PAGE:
So to start out, I have a bit of a confession to make.
When I began working here at the Rescue Mission seven years ago, I didn’t really know that much about addiction. Now for most jobs that would not be a big deal, but I was working as a counselor in the New Life Program, a one year drug and alcohol rehabilitation program. I had not even taken the addiction class in my master’s program. And while I grew up in a part of the country were alcoholism was very prevalent, I did not know much more than the public face of it. You need essay king wich help you to get a good mark!
So, soon after moving into my new office with my newly printed master’s degree on the wall, I set out to understand addiction. I was going to teach myself all about this problem so I could help those trying to escape its clutches. My search led me to places I had not imagined, and it greatly changed the way I see people who are struggling with addiction and how I believed we should be working for a solution. I would love to share the main points of my education here with you.
Addiction and the Human Brain
The first part of my search leads me straight to the brain. I understood a little about brain chemistry, but I needed to know more. I set out to read and listen to all I could from those who study the brain, how it works, and how it gets broken. I quickly came to understand that there are two major parts of the brain involved in addiction.
The first part is called the pre-frontal cortex. This is the section of the brain that lives just behind our foreheads. It is front and center. We lead with it in almost everything we do. It is the part of our brain that is in charge of a lot of our every day functioning. It tells us what to do next, keeps track of our schedule, and gathers all the input we receive every moment of every day. It is kind of like a really great executive assistant. It is keeping track, in control, organized and always ready with a bottle of water or a breath mint. Its main job is to keep tabs on and control all the other functions that go on inside our skull.
The second part of our brain involved in addiction is called the limbic system. This is a part of our brain that lives deep down inside. If our prefrontal cortex is a great executive assistant, our limbic system is a frat boy on an endless spring break. It is where all our “wants” live. Our want for just one more piece of chocolate cake, our want to be fat and happy, our want to just enjoy a comfortable life for one more moment. See, the limbic system interprets comfort and enjoyment as survival. It believes that “if I feel good, I cannot be under attack. Therefore I will live a little longer. So that is its goal, to feel as good as it can for as long as it can.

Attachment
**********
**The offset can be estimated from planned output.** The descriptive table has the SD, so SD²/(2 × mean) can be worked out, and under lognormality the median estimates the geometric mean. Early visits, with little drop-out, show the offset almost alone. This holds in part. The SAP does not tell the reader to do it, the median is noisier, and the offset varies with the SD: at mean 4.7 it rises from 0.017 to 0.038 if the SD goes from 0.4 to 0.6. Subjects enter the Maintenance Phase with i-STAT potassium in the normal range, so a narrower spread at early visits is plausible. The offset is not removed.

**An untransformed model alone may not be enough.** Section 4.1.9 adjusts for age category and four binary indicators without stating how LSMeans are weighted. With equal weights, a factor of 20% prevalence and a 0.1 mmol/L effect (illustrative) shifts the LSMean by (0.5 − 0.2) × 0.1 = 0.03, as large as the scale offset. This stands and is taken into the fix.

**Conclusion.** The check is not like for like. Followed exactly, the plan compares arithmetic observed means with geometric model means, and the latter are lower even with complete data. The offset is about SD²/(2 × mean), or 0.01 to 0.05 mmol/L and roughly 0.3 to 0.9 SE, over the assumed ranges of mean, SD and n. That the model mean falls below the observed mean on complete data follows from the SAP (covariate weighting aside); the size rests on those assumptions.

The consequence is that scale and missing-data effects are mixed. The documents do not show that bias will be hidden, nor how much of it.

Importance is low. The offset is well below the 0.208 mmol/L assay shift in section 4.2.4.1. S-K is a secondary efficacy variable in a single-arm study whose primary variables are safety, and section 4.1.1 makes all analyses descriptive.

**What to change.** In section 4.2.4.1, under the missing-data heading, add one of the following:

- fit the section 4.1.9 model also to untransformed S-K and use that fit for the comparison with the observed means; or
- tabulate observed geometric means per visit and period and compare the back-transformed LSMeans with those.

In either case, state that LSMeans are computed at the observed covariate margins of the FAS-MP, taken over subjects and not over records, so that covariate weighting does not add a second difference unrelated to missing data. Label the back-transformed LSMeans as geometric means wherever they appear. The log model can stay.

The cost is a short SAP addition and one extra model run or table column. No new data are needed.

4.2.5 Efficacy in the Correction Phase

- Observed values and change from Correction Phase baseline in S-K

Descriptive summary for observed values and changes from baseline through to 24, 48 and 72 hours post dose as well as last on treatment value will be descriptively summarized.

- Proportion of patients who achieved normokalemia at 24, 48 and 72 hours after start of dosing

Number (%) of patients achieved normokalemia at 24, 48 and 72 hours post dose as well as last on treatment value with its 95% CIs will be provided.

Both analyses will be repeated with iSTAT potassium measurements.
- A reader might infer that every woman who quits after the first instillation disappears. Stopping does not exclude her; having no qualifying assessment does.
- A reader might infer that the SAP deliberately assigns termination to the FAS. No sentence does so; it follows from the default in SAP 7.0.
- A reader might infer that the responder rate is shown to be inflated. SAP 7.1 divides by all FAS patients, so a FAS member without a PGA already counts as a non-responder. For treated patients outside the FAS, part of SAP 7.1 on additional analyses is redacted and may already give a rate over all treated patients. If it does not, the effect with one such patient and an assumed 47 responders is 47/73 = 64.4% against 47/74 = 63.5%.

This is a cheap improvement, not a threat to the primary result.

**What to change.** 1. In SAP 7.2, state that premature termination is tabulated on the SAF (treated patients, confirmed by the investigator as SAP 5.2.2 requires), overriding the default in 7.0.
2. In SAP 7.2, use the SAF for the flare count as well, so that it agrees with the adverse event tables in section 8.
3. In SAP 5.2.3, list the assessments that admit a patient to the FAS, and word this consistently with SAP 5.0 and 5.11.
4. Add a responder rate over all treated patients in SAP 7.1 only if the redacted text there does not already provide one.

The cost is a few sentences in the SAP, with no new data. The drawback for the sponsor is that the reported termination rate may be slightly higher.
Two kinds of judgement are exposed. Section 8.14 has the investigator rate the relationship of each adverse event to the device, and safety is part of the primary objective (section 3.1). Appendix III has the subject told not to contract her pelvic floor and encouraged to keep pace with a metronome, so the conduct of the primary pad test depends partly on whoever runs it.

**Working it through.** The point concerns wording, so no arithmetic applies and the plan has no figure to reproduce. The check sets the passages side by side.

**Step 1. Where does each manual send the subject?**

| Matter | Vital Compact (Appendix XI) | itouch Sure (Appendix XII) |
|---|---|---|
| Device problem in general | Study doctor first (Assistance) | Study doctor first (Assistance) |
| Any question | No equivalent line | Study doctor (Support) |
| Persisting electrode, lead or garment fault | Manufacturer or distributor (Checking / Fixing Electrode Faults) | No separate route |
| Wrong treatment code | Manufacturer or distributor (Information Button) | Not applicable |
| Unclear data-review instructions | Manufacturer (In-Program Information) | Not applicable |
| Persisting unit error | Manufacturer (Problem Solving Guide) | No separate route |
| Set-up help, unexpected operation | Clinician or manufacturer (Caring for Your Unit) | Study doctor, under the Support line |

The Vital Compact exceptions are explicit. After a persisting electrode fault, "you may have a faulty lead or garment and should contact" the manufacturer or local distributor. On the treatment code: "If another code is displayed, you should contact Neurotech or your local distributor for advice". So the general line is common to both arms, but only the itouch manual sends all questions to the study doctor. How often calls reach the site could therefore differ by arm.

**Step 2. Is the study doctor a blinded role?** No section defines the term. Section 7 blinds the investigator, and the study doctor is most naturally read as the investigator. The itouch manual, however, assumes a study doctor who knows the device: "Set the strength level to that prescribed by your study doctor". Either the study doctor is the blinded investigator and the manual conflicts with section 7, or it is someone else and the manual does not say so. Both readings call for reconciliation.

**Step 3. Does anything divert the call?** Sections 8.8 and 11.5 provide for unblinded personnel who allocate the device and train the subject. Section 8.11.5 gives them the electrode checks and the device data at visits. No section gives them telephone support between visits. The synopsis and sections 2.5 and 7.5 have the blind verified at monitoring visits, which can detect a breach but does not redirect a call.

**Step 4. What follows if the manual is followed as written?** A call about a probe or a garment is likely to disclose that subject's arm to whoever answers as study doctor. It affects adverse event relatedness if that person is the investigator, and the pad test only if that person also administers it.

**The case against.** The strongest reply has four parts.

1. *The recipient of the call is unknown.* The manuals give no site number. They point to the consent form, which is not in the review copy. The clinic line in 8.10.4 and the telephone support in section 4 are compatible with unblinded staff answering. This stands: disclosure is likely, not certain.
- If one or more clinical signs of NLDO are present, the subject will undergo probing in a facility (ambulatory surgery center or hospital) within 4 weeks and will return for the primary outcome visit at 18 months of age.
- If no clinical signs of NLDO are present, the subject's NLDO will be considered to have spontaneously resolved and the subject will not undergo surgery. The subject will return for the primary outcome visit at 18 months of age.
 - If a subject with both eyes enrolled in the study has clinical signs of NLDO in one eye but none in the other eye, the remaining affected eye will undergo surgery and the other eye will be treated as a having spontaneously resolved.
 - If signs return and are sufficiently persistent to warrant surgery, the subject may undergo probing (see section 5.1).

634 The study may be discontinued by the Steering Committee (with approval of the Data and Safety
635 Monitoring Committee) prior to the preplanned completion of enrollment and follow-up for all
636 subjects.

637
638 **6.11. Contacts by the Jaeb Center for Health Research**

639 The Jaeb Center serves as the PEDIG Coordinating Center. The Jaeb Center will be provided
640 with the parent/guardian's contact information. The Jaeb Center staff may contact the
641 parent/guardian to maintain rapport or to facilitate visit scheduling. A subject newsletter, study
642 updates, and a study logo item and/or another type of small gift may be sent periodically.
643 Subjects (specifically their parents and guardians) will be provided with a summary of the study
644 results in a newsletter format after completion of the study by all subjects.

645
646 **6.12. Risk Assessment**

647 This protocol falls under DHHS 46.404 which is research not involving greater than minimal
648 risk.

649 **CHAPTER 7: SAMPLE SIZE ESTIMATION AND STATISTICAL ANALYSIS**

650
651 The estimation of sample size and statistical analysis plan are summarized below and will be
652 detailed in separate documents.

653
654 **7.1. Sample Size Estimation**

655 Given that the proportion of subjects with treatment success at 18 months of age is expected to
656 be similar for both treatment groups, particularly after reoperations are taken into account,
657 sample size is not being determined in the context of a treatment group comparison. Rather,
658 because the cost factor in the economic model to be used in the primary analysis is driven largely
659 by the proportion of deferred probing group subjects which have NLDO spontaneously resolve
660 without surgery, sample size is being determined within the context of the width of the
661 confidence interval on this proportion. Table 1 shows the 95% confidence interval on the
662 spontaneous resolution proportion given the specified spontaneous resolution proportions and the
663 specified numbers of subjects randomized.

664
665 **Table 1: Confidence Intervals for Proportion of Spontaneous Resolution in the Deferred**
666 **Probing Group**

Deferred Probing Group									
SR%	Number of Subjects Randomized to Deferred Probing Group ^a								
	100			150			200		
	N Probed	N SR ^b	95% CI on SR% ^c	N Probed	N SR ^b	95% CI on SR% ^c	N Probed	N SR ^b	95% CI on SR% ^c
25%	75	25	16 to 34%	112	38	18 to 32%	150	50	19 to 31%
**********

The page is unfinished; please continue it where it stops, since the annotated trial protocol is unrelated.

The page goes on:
The Limbic System vs the Pre-Frontal Cortex
Usually these two parts of the brain work together rather well. The limbic-frat boy brain sees cake, wants cake and starts screaming “CAKE!”. The pre-frontal cortex then takes over and rationally looks at the situation. It says, “Sure that cake would taste good. It would give me some good short term sugar energy, but I already ate breakfast. Lunch is coming, and I really don’t need that piece of cake. I guess I will pass.” Then it calms down the limbic brain by sending some “settle down” chemicals, and the limbic system begrudgingly agrees and gives up its desire for cake.
In some cases, however, the limbic system has grown so strong and powerful it starts a rebellion. It looks at the message that the prefrontal cortex is sending and rejects it out of hand. It decides that it is taking over and we are going to get that cake no matter what. It literally rejects the control chemicals from the pre-frontal cortex and begins to run the show.
This reversal allows it to do whatever it wants, and as we have seen, its wants are not good for the long-term health of the owner. This coup led by the limbic system changes the brain from a healthy organ to a problem. The brain no longer functions the way it was intended to.
Understanding Addictive Behaviors
As I read and understood this information, so much more began to make sense to me. When the brain is hijacked in this manner the wrong part is running the show. That is why addicts behave in ways that stun the rest of us. We don’t understand the things they do and the extents they go to for their drug of choice. We are astonished and baffled at the relationships they will sacrifice to get what they want. But when we understand that the rational part of their brain has taken a back seat and is no longer physically in control, we start to make some sense of the strange behavior. Things are not working the way they should be internally, and the results are terrible.
So, if this is just a medical problem – chemicals going the wrong direction in the brain – can’t we just reboot and get things working normally again? Is there no pill, surgery or therapy that will put the rational part of the brain back in control? And where in this definition are the other parts of addiction? What about the depression and the anger? Where is the anxiety and the spiritual desperation? I recognized all these characteristics in the men involved in our program, but the medical definition did not touch on these aspects of addiction.
I came to see that there was more to the definition of addiction that I had yet to learn. I will tell you about my next discovery soon.
If you’d like to be a part of the team that makes this change possible for our homeless neighbors, please contact the Springs Rescue Mission Volunteer Coordinator and register for our next volunteer orientation.